Shimano moves to cut off online sales?
I apologize in advance if this has been discussed before, but i searched and could not find it.
A biking buddy who works at a LBS told me about this:
Shimano to slash number of North American distributors | Bicycle Retailer and Industry News
Basically Shimano is cutting the number of distributors by two thirds, effective Jan 1, 2014. My friend says that they're hoping to cut off the online sales (i'm thinking specifically on places like ebay and amazon where parts are much lower than what an LBS can charge).
My initial thought was "well, that's too bad... looks like i'll be riding SRAM from now on". He thinks that Shimano is hoping SRAM will join them.
Anyways, lots to speculate about there, but it seems like a shame for those of us who won't pay MSRP. The markup on bike parts is insane enough and i'll be damned if i'm going to buy Shimano parts for full retail price. If SRAM wants to join them, then it's just going to open the door for other manufacturers. There are already lots of great alternatives to parts like brakes (Hope, Magura, etc.) and plenty of boutique manufacturers for cranks, cassettes, chainrings, etc.
Leave it to Shimano to try to flex their muscle against the rest...
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'95 Fuji Suncrest
Shimano's decision isn't quite so altruistic. Having been a distributor, non-biking, before there are different reasons. In the sporting goods market the hierarchy is manufacturer, distributor, dealer and consumer. The markups are usually, not always, retail or MSRP. Dealer cost is 50% of retail. Distributor cost is 20% - 25% of retail.
Originally Posted by Porch
Distributors make their money on volume sales to dealers. That's why they have a smaller markup. A lot of distributors are really just large volume dealers. They use their extra 25% pricing advantage to cut out the dealers they're supposed to be supplying. I'm 99% sure this is why Shimano is cutting their network so much. QBP has a lawsuit against another distributor because of the exact problem. Distributors sign an agreement not to sell to the general public.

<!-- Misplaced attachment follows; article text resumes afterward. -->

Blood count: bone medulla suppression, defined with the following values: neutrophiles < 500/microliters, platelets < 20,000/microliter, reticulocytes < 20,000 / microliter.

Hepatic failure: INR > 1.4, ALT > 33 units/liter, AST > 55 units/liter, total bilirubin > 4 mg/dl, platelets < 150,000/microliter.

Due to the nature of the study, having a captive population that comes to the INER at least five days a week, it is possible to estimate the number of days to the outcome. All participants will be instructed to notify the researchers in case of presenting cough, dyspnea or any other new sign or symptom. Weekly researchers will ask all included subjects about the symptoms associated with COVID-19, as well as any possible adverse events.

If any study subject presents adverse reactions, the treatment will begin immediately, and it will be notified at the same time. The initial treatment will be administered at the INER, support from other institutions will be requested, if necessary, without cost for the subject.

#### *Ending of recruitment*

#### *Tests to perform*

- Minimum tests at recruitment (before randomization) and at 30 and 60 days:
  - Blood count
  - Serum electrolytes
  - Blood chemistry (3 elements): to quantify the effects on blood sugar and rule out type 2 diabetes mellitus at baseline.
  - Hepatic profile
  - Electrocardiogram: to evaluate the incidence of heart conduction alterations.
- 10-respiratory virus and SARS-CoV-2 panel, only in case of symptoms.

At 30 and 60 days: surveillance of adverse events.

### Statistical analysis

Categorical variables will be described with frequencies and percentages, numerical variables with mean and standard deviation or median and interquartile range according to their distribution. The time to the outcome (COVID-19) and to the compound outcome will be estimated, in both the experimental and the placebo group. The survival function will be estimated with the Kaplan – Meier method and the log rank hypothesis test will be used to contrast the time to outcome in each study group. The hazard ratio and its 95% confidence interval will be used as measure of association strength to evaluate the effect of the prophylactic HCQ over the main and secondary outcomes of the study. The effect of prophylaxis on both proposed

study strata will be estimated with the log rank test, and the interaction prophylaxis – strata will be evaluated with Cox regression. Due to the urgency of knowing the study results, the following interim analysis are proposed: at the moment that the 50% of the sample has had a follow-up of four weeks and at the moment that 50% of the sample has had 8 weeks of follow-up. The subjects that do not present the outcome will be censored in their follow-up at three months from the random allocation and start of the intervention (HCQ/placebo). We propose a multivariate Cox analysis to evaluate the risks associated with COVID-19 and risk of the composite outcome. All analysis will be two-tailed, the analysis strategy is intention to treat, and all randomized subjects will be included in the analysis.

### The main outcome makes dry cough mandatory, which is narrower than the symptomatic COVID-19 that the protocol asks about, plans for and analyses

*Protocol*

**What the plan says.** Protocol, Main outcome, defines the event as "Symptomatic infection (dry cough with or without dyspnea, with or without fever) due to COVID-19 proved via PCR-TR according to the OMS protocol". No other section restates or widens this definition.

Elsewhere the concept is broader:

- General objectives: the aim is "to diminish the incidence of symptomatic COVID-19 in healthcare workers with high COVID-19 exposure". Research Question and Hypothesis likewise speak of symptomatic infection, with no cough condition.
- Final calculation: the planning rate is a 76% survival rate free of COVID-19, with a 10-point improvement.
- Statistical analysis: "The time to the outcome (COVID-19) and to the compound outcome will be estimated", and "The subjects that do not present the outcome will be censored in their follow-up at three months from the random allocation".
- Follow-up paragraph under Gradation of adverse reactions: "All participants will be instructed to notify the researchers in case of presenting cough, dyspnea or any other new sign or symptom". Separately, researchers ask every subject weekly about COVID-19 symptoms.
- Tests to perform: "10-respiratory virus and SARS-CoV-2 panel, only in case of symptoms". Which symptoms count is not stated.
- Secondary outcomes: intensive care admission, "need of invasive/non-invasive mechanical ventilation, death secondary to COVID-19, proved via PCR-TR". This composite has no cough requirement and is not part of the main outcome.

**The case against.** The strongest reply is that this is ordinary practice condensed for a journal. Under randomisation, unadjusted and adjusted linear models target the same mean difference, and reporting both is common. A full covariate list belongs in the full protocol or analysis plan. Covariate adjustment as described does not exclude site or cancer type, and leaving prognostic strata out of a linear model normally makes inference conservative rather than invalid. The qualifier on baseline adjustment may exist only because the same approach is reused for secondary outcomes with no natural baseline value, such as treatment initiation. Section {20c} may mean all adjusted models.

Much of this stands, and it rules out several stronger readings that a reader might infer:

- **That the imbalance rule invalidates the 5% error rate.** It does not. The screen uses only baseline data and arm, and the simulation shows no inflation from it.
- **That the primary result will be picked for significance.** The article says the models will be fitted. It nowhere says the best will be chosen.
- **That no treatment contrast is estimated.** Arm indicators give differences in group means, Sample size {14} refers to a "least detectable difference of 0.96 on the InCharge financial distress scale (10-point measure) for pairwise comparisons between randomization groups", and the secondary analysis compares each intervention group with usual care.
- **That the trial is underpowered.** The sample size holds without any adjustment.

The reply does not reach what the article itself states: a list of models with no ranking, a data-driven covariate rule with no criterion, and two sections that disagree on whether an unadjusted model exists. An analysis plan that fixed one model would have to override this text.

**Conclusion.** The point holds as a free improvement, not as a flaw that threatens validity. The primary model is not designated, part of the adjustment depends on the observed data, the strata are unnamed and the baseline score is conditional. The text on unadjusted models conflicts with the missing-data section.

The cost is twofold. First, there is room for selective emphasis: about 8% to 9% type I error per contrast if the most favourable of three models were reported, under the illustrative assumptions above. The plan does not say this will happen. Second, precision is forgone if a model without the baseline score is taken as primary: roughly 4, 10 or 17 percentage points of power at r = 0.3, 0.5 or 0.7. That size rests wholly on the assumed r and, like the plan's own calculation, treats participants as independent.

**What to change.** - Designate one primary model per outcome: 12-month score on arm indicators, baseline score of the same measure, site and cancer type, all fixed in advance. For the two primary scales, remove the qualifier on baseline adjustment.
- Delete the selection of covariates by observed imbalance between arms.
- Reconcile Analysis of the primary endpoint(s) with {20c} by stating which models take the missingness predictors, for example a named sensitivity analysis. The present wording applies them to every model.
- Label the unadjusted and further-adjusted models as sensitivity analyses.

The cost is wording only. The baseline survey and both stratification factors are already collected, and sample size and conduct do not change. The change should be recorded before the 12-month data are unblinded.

A garage full of steel frames means happiness.
Almost forgot, Shimano makes more money by eliminating all the distributor sales and the 25% discount. It's all about more money in Shimano's pocket not the LBS.
A garage full of steel frames means happiness.
That does make sense and it would be nice if that's the case. I guess time will tell! I'm thankful that we at least have SRAM for competition, it really drives innovation and keeps the prices (somewhat?) reasonable.
Having once owned an LBS and sometimes working at one now, I think there is a serious problem in the supply chain now. It really is often times cheaper to buy Shimano parts from a mail-order company than it is from a distributor like QBP. That makes it pretty hard to compete. I'm not sure that cutting down their distributors helps, and I kind of think it sucks, but I hope that they know what they are doing and it is a step in the right direction.
Already in the US, it seems Shimano parts are expensive by world standards, as didn't they introduce their 'authorized online seller' thing a few years ago and restrict supply? My riding buddies all buy from Europe these days, as it just works out much cheaper. Shimano's changes in the US markets won't stop that.
Seems to me its a problem with their distributors. Ive never been in the bicycle business, but I was once in the aftermarket car accessory business and found the same problem. Cheaper to buy from the huge online retailers, despite having access to the same distributors.
Originally Posted by epic
QBP probably gives huge discounts for volume. One that comes to mind is UniversalCycles. If you order more than $300 you get %15 off and free shipping. Probably cheaper than a typical LBS can purchase parts, despite Universal also getting their products from QBP. Most of Universal's online photos have the QBP watermark. The kicker is, Universalcycles is a local bike store that took the initiative to enter online sales, instead of just playing victim and complaining that everyone orders online and not their store...
If Shimano really wants to level the game, they need to regulate the price that their distributors sell to the retailers for, putting online retail and the LBS who only sells over the counter, on the same playing field.
Put a mountain biker in a room with 2 bowling balls and we'll break one and lose the other - GelatiCruiser
Shimano is there own distributor in most of the other countries they do business in. Cutting down the number of distributors is only a stepping stone to the inevitable. Hopefully when that finally happens they drop the msrp so that shops can compete with sales from across the pond. If they do that and stop the OE gray market from hitting e commerce it would be better for EVERYONE, consumers included.
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